It's no April Fool's day joke: On 1 April, the Sun produced its first M-class flare since 29 November 2016. The source region was NOAA 2644, which had also broken the long solar flare silence the week before (see this news item). NOAA 2644 was actually a very quiet region, until early on 1 April when suddenly new magnetic flux emerged north of the main leading spot. Interacting with embedded opposite magnetic polarity spots, it didn't take long before the active region started to produce intense flares. A compilation of SDO movies created with JHelioviewer software can be found here.
The first movie (above) compares white light imagery with magnetic development. One can easily see the emergence of the magnetic flux (negative (inward); blue) and subsequent development of the large and complex sunspots. In fact, around 31 March (beginning of the movie), the total area of the sunspots was similar to the total surface area of the Earth. However, just a few days later, it had tripled in size! The next clip shows the evolution on 1 and 2 April in white light (about 6000 degrees) and 3 passbands in extreme ultraviolet (EUV) at temperatures of resp. 80.000 degrees (AIA304; red), 700.000 degrees (AIA171; green) and several million degrees (AIA131; blue). There's an obvious increase in number and intensity of the flares as the sunspot group grows in size and magnetic complexity. The still image below shows the M4.4 flare just after its peak x-ray flux on 1 April. It was the first of the series of 7 M-class flares produced by NOAA 2644.
The next two movies show some of the strongest flares produced by NOAA 2644. The first movie compares white light and EUV (AIA131) imagery. It concerns the M5.7 flare on 2 April peaking at 20:33UT, preceded by a long duration M2 flare just 2 hours before. The latter shows a very nice cusp ("candle flame"), indicative of magnetic reconnection. The M5.7 event was a more violent eruption, taking place in the northernly portion of the region. The second movie also compares white light and EUV (AIA304) imagery. It concerns the M5.8 flare that peaked on 3 April at 14:29UT. The images show a massive ejection of plasma, with some of the material channeling back along the magnetic field lines to the solar surface afterwards.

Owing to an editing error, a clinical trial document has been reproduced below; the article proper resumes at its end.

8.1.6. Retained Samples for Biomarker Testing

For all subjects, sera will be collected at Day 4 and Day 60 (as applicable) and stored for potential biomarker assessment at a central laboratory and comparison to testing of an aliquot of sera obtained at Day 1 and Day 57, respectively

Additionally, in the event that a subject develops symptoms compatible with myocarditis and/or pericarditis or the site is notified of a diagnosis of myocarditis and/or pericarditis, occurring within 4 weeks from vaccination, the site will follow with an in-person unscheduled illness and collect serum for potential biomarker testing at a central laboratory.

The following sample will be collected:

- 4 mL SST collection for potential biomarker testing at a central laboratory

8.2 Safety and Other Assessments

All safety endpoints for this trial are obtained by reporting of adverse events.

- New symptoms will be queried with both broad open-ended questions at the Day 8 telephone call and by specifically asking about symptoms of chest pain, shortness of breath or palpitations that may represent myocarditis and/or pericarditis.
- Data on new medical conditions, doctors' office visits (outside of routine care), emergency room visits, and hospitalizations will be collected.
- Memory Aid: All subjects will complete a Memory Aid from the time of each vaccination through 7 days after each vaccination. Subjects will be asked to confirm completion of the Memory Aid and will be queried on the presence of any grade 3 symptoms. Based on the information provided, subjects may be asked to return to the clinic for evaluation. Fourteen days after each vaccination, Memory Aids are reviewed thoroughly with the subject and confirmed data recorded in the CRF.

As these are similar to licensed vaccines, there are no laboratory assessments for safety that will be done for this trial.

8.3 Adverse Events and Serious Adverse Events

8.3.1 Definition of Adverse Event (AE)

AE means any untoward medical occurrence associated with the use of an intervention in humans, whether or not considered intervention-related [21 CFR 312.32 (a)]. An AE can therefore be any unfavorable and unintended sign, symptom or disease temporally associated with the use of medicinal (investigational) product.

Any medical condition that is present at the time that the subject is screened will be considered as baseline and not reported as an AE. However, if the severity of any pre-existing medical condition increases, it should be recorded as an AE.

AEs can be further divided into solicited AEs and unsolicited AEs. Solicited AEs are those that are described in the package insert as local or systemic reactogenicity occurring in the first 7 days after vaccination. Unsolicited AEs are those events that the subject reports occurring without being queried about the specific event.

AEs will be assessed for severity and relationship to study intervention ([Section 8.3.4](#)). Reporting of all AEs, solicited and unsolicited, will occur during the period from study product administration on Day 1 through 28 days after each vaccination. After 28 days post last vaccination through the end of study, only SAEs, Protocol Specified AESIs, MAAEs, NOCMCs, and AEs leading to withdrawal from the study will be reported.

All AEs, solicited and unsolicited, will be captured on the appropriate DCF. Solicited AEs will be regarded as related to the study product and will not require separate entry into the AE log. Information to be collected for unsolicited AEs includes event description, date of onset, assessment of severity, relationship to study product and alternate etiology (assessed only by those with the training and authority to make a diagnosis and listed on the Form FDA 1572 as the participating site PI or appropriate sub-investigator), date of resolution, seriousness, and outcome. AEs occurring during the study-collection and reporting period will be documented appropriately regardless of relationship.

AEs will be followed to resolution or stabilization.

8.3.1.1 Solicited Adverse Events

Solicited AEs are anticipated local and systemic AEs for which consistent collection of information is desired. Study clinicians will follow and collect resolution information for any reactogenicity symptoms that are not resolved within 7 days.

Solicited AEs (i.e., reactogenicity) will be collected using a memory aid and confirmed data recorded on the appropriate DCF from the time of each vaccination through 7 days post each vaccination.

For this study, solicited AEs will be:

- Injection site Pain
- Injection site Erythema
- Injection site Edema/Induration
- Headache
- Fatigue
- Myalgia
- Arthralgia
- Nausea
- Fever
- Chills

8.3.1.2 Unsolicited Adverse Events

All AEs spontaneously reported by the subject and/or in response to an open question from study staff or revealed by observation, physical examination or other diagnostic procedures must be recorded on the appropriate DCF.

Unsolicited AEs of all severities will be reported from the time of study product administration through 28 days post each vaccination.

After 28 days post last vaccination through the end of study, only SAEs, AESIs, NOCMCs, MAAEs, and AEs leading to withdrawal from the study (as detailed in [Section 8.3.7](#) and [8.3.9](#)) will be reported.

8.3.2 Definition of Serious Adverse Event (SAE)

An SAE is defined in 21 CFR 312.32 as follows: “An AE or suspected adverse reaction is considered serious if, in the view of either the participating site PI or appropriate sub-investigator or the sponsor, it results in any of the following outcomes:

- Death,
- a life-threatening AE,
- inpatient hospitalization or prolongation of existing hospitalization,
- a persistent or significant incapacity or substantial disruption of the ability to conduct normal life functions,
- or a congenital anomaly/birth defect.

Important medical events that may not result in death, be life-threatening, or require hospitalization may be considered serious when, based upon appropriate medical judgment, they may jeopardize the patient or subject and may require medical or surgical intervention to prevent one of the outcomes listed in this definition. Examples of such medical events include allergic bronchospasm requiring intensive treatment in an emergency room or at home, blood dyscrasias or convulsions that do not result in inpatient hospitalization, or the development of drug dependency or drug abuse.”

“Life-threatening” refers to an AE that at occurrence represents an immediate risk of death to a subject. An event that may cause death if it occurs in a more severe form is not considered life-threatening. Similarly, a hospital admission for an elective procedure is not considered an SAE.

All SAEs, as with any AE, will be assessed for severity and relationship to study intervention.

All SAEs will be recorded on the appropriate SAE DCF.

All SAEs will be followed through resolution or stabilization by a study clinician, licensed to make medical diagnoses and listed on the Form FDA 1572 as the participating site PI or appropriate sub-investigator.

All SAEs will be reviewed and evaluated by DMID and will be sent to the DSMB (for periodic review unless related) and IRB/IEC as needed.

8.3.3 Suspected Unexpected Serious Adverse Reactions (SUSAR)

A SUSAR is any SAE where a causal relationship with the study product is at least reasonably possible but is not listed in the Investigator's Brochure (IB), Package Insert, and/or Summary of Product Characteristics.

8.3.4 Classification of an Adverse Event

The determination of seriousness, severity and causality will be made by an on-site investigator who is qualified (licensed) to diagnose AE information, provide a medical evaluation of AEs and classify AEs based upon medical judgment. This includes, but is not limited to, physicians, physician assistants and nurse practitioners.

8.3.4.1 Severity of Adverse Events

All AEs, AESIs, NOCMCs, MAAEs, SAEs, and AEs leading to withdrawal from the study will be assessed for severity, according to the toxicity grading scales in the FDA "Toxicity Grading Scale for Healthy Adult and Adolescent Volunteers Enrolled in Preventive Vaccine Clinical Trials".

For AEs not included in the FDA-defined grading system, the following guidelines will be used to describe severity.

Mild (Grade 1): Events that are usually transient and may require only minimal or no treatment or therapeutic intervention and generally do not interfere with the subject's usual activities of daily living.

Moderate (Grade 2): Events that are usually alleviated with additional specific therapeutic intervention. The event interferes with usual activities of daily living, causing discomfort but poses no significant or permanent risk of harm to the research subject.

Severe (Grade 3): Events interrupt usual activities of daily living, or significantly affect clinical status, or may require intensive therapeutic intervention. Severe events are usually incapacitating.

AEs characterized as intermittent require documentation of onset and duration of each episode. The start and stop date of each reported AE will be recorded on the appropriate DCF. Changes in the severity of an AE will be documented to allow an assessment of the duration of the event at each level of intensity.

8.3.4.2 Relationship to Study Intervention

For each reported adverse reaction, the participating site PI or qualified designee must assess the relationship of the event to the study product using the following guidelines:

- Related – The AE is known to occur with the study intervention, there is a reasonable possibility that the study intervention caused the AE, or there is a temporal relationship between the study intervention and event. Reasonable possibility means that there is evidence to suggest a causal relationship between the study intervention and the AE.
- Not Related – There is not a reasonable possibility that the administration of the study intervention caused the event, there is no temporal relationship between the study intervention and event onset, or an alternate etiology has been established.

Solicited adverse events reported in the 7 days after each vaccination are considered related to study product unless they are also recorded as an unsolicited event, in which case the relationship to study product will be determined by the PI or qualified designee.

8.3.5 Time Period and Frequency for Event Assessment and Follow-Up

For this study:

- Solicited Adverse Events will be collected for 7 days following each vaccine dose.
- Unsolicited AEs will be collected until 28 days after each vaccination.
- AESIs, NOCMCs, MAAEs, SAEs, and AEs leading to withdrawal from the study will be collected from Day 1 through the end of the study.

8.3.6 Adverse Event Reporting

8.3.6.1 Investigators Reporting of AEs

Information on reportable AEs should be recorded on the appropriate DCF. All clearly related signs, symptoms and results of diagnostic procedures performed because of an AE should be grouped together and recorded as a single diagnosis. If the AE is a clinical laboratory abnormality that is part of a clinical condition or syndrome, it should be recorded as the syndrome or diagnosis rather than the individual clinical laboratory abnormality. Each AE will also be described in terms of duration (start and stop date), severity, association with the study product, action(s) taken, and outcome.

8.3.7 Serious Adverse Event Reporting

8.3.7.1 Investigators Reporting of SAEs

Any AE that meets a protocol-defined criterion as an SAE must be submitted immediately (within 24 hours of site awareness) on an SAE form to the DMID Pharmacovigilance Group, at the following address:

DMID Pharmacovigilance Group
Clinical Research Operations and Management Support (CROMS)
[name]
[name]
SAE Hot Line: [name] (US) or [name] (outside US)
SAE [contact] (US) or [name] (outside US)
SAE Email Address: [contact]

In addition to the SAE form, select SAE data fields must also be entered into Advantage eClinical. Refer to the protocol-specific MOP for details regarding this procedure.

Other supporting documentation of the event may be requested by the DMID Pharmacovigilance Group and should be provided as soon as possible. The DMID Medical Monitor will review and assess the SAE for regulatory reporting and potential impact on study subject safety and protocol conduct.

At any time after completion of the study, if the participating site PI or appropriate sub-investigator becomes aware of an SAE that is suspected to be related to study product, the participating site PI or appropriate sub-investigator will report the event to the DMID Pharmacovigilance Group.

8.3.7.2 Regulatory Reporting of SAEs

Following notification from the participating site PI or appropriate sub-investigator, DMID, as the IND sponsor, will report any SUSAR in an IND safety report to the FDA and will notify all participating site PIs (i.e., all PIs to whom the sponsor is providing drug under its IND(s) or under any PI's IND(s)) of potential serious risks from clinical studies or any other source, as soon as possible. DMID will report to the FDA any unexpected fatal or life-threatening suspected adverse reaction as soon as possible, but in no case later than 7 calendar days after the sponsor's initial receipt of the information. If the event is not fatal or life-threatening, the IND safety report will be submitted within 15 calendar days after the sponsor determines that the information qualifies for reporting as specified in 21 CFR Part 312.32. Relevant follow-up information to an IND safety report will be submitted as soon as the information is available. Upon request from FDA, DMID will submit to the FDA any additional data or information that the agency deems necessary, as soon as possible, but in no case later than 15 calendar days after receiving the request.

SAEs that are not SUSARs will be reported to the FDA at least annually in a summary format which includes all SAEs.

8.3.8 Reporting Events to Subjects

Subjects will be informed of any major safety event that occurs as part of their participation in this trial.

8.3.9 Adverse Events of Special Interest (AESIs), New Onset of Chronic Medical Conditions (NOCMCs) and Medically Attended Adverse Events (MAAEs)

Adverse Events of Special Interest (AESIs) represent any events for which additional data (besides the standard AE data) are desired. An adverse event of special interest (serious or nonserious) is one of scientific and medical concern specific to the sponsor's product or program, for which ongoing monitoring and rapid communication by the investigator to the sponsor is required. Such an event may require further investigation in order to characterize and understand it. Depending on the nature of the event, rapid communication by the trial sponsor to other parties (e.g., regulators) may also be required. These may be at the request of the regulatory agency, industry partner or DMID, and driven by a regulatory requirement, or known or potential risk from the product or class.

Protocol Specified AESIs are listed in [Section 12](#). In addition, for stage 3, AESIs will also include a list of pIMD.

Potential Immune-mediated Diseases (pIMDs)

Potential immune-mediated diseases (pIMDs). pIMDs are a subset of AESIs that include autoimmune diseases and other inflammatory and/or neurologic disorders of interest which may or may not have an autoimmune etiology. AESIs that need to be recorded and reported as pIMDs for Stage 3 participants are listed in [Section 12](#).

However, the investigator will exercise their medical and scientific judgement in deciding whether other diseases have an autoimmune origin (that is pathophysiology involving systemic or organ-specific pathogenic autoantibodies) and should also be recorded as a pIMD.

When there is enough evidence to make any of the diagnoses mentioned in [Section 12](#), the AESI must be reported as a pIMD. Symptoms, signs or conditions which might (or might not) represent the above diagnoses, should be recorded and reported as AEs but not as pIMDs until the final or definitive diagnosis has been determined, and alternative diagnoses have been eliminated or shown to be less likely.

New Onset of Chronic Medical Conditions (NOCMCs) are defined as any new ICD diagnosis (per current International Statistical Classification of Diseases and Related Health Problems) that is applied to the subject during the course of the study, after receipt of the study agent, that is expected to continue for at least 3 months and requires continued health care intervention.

Radio telescopes in Humain were able to capture the radio burst associated with the latter flare (M5.8). The picture underneath is a radiospectrum that combines observations from ARCAS (45 – 275 MHz in this plot) and HSRS (275 – 1495 MHz), both radio receivers at the Humain Solar Radio Observatory. The frequency scale is plotted on a logarithmic scale (vertical axis) and decreasing upward. More info on these receivers in this STCE Newsitem and realtime imagery at their website. A clear radio disturbance can be seen around the time of the x-ray flare (see annotated version), at about 14:25UT. This is a type II burst, and indicative of a shock propagating through the corona, the Sun's outer atmosphere. The associated coronal mass ejection was not directed to Earth. It was the first Type II radio burst observed by ARCAS (Augmented Resolution Callisto Spectrometer) since it became operational late October 2016.